Most of the 90 minutes last night was a waste—with both candidates lobbing well-worn clichés, slogans and sound bites at the audience and each other.
But there was one brief moment that made it all worthwhile. That was when Donald Trump peeled the bark off the Fed’s phony recovery narrative and warned that the stupendous stock market bubble it has created will come crashing down the minute it stops pegging rates to the zero bound.
“……Typical politician. All talk, no action. Sounds good, doesn’t work. Never going to happen. Our country is suffering because people like Secretary Clinton have made such bad decisions in terms of our jobs and in terms of what’s going on.
Now, look, we have the worst revival of an economy since the Great Depression. And believe me: We’re in a bubble right now. And the only thing that looks good is the stock market, but if you raise interest rates even a little bit, that’s going to come crashing down.
We are in a big, fat, ugly bubble. And we better be awfully careful. And we have a Fed that’s doing political things. This Janet Yellen of the Fed. The Fed is doing political — by keeping the interest rates at this level. And believe me: The day Obama goes off, and he leaves, and goes out to the golf course for the rest of his life to play golf, when they raise interest rates, you’re going to see some very bad things happen, because the Fed is not doing their job. The Fed is being more political than Secretary Clinton.
Trump thereby landed a direct hit on the false Wall Street/Washington postulate that the Fed has been the nation’s economic savior. And he also elicited an almost instant defense of its destructive, anti-capitalist regime of Bubble Finance—-albeit in the guise of a “fact check” by the New York Times’ Fed reporter, Benyamin Appelbaum.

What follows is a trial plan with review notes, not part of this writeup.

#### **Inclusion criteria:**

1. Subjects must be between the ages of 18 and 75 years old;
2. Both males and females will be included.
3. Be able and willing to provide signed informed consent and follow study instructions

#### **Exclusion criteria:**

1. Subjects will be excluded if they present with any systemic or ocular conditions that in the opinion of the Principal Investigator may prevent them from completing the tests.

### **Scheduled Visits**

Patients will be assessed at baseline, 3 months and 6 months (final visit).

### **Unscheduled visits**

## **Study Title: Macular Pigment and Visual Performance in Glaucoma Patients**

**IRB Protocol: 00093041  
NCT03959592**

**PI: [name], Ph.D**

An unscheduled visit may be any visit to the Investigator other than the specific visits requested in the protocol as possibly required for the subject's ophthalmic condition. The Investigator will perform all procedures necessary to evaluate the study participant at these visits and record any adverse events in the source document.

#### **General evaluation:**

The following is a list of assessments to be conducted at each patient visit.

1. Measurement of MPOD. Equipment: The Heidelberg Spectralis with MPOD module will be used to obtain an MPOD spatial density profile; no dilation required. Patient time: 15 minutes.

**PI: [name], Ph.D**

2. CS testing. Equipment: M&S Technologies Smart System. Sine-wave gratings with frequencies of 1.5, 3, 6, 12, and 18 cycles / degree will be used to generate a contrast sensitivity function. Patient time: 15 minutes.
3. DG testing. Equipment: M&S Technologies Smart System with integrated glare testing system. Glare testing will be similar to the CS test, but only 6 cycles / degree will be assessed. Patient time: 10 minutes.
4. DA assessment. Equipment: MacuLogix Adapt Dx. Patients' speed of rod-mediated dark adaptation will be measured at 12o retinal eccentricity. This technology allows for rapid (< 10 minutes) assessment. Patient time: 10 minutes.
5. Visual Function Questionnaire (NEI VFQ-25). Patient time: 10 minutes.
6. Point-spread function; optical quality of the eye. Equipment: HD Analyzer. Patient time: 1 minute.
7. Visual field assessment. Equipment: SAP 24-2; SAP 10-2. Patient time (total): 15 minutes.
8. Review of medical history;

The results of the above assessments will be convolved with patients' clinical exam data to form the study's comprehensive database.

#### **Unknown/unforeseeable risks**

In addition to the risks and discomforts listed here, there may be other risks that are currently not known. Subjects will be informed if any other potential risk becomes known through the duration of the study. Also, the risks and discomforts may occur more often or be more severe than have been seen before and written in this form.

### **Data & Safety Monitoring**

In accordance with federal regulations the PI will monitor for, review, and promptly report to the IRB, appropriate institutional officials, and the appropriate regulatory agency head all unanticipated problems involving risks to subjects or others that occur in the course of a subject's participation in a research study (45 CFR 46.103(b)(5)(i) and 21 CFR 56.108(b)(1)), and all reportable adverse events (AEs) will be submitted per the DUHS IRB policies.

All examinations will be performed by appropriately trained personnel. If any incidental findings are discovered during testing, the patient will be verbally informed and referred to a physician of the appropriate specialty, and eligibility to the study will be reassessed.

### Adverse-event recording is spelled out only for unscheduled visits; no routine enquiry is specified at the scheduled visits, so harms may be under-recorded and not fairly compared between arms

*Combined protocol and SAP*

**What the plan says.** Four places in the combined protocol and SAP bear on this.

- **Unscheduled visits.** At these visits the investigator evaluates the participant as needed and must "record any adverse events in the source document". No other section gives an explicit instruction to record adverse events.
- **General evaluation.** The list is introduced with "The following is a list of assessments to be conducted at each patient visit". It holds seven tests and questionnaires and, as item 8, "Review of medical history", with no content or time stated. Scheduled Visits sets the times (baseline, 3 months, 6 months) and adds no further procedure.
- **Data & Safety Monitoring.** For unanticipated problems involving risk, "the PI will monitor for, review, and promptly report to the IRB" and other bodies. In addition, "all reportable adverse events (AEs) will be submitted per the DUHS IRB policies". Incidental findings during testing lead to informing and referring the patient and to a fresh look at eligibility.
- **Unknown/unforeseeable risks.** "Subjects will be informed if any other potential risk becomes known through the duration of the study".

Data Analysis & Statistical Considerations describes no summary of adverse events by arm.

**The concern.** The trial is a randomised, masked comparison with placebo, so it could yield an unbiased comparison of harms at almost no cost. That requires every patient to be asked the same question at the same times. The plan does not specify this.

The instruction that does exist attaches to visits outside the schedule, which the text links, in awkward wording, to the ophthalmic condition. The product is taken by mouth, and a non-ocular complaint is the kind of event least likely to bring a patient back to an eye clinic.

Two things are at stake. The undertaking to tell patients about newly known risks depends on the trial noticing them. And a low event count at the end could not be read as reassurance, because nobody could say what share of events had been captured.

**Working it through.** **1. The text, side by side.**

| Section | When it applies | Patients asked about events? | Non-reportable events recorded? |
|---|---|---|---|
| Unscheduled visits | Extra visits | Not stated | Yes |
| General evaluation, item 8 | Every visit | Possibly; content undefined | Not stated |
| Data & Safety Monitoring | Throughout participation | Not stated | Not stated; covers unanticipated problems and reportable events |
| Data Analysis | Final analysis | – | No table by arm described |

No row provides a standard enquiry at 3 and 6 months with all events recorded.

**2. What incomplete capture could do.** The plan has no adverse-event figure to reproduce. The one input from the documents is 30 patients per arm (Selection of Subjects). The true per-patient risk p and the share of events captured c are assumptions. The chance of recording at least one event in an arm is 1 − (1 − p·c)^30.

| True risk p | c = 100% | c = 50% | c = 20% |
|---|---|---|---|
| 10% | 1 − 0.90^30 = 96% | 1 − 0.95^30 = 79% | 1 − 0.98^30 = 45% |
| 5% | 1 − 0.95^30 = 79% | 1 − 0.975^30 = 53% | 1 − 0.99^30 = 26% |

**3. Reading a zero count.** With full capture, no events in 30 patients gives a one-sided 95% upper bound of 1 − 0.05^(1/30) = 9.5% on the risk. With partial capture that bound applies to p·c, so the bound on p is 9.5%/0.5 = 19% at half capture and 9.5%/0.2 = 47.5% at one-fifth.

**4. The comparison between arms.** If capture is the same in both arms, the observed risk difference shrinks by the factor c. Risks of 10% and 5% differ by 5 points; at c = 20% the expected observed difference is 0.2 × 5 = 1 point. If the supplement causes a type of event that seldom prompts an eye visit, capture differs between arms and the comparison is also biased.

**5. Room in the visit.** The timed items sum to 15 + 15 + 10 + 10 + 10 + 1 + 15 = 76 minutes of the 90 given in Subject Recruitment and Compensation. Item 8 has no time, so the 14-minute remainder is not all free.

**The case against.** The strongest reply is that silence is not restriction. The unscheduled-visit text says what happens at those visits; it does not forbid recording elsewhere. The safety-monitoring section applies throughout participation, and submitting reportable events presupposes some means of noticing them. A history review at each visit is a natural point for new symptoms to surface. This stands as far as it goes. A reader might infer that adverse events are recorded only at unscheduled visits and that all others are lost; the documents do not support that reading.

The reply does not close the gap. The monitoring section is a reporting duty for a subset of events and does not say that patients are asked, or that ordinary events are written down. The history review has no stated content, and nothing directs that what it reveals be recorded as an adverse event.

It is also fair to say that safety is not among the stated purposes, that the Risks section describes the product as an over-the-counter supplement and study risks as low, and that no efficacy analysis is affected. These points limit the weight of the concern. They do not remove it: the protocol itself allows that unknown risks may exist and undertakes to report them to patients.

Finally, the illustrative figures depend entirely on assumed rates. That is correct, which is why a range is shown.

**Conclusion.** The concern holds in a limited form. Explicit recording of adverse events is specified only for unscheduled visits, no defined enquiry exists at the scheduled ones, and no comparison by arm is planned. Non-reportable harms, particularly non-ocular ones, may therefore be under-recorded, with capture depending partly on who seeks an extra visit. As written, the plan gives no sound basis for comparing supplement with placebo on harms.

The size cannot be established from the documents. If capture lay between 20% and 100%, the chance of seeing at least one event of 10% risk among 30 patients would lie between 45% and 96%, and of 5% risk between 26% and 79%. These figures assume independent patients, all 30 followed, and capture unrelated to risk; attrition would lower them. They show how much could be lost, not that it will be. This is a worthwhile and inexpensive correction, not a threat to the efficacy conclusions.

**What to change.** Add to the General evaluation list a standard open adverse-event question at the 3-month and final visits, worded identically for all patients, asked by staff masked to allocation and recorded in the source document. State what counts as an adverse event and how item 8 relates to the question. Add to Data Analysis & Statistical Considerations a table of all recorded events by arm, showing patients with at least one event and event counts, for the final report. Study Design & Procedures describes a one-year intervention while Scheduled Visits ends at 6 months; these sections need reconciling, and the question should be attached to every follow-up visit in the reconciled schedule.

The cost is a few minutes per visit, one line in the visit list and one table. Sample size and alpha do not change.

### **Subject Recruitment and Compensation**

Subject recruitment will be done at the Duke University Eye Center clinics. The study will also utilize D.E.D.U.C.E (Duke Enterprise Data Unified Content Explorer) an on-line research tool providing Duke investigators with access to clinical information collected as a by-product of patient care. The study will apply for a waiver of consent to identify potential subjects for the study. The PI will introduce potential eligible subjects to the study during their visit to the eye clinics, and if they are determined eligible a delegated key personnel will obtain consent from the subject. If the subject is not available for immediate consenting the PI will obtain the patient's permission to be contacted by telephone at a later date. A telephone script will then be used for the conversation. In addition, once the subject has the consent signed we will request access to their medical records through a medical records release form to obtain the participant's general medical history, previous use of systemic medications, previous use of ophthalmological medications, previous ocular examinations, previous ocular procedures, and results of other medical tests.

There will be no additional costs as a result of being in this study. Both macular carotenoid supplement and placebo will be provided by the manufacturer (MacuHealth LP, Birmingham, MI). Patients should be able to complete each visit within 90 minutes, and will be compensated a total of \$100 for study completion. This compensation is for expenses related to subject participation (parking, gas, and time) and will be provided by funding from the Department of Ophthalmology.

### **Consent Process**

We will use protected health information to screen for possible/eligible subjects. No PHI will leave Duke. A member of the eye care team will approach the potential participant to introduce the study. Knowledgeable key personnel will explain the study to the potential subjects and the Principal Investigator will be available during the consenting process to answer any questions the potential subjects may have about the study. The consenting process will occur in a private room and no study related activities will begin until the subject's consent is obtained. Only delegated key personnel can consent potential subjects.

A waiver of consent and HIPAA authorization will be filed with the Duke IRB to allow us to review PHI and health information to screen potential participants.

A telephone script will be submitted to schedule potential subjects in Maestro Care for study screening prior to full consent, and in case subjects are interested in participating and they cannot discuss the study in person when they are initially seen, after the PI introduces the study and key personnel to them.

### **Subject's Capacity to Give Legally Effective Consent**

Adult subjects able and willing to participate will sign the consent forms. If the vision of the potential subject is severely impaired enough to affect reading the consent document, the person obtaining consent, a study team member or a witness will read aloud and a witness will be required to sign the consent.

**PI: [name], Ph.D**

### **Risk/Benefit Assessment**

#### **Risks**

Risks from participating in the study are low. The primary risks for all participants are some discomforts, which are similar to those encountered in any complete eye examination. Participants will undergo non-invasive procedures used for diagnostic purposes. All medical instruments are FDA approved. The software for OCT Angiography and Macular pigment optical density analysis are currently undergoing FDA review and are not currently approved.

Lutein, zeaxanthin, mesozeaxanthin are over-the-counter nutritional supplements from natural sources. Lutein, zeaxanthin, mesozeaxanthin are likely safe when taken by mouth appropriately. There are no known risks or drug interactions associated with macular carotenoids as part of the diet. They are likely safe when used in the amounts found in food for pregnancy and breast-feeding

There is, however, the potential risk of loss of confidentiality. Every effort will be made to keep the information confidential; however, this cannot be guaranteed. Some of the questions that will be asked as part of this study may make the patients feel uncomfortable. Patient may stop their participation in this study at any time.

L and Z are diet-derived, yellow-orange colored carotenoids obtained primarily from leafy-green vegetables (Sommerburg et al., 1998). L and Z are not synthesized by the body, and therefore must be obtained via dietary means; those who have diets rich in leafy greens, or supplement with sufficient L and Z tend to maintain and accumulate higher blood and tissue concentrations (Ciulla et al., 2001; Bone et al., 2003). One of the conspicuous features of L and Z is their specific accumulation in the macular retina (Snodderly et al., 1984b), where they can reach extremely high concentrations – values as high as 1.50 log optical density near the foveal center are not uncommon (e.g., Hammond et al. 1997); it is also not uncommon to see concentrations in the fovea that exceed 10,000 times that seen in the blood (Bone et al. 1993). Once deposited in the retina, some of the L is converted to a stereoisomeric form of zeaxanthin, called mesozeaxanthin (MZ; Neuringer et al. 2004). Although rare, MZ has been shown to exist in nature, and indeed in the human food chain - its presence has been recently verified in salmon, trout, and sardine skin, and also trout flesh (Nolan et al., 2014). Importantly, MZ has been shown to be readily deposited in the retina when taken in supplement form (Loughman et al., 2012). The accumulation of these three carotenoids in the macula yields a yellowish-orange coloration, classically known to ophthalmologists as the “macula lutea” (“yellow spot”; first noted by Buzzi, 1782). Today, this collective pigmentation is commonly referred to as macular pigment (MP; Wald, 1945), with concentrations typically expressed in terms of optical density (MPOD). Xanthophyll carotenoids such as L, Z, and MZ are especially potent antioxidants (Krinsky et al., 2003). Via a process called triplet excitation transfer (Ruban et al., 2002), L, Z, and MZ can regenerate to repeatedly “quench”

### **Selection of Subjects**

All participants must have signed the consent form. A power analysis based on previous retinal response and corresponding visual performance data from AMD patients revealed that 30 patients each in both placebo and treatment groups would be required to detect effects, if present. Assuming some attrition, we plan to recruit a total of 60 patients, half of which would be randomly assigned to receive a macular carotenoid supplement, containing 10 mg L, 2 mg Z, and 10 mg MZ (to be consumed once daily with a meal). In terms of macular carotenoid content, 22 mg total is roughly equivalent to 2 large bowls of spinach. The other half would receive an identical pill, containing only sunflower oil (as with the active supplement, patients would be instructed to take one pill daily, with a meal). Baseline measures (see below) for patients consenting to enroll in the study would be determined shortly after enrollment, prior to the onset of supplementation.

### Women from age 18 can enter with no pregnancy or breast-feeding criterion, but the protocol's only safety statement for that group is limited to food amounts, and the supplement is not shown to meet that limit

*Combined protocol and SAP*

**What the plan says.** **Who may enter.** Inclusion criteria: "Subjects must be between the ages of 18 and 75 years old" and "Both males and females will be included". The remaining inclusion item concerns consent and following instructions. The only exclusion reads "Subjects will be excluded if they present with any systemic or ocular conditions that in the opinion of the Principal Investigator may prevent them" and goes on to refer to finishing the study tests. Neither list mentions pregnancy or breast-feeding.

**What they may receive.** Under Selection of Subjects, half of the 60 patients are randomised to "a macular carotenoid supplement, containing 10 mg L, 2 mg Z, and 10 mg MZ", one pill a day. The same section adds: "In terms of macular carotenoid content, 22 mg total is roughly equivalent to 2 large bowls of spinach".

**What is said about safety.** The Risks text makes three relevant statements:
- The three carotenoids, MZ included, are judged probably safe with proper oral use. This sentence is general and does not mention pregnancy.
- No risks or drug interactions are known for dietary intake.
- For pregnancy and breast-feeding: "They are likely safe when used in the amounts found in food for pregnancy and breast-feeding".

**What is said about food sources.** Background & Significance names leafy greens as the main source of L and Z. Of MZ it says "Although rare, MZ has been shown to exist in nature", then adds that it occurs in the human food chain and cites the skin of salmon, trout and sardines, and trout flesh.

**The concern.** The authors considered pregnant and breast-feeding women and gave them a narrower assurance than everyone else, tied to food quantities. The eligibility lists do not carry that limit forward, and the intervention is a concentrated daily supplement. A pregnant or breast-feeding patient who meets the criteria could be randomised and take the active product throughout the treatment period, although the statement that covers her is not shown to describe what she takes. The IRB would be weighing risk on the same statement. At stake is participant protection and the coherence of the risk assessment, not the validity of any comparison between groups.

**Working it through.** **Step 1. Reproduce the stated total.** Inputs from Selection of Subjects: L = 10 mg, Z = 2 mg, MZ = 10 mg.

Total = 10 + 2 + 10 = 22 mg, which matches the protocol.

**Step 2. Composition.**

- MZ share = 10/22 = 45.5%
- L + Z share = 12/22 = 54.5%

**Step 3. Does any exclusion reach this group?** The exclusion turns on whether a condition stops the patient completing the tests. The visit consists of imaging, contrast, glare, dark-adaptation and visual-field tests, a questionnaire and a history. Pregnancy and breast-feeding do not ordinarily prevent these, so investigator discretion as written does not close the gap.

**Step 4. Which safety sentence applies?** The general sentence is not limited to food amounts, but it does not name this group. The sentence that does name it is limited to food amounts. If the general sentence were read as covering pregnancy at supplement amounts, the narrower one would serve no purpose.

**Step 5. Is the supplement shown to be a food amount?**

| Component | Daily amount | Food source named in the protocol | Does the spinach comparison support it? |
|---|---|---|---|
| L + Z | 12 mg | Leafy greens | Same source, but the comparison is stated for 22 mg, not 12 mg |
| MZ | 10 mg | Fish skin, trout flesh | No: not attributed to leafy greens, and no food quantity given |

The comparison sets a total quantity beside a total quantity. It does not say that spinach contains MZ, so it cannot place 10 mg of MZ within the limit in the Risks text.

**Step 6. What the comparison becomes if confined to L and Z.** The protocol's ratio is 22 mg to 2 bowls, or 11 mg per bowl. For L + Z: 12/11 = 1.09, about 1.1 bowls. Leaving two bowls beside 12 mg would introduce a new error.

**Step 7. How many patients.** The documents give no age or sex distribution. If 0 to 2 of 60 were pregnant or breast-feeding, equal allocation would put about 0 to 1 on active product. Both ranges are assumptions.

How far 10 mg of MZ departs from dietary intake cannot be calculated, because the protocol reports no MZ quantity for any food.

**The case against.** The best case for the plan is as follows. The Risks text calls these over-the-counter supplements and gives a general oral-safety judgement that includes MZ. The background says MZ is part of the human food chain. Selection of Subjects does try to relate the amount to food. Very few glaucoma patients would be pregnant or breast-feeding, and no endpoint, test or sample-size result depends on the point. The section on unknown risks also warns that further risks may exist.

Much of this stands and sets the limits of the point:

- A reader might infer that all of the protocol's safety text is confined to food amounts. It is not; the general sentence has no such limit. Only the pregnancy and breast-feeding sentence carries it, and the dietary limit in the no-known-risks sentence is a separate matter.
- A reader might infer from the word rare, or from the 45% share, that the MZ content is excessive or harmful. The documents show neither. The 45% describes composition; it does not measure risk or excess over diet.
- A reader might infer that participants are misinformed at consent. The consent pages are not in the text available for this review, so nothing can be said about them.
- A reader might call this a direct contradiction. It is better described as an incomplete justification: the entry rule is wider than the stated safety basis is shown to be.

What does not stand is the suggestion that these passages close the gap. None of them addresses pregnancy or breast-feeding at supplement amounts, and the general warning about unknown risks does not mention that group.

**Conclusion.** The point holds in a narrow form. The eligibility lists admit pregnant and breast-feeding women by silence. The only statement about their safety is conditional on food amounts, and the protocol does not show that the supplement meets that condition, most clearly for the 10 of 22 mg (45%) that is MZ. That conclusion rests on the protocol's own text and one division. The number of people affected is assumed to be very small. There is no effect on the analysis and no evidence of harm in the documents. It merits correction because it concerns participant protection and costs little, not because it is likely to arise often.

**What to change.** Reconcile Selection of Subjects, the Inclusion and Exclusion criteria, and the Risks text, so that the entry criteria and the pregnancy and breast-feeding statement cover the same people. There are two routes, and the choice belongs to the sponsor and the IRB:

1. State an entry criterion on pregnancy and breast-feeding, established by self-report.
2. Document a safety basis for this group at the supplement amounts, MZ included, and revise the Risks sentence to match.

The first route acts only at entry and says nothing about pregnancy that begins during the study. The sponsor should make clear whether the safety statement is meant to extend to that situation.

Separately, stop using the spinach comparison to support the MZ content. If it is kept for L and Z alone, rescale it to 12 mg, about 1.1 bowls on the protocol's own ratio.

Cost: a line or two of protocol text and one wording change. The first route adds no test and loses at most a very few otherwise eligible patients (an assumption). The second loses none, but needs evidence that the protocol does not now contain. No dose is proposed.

To be sure, there were actually no “facts” to check in Trump’ statement. It was simply an entirely correct judgment that the utterly unnatural interest rates engineered by the Fed have fueled an egregious inflation of financial asset prices and that “some very bad things” are going to happen when the Fed’s market rigging operation is finally halted.
Still, and opinion or not, Appelbaum emitted a barrage of harrumphing and scolding, implying that Trump is some kind of yokel who does not understand the sacred independence of the Fed:
In attacking the Fed, Mr. Trump is plowing across a line that presidential candidates and presidents have observed for the past several decades. There has been a bipartisan consensus that central banks operate most effectively when they are shielded from short-term political pressures. Indeed, President Richard M. Nixon’s insistence that the Fed should not raise rates in the early 1970s played a role in unleashing a long era of inflation — and in convincing his successors that it was better to leave the Fed to its technocratic devices.
Technocratic devices? Now that is downright balderdash because what the Fed is doing is profoundly and resoundingly political.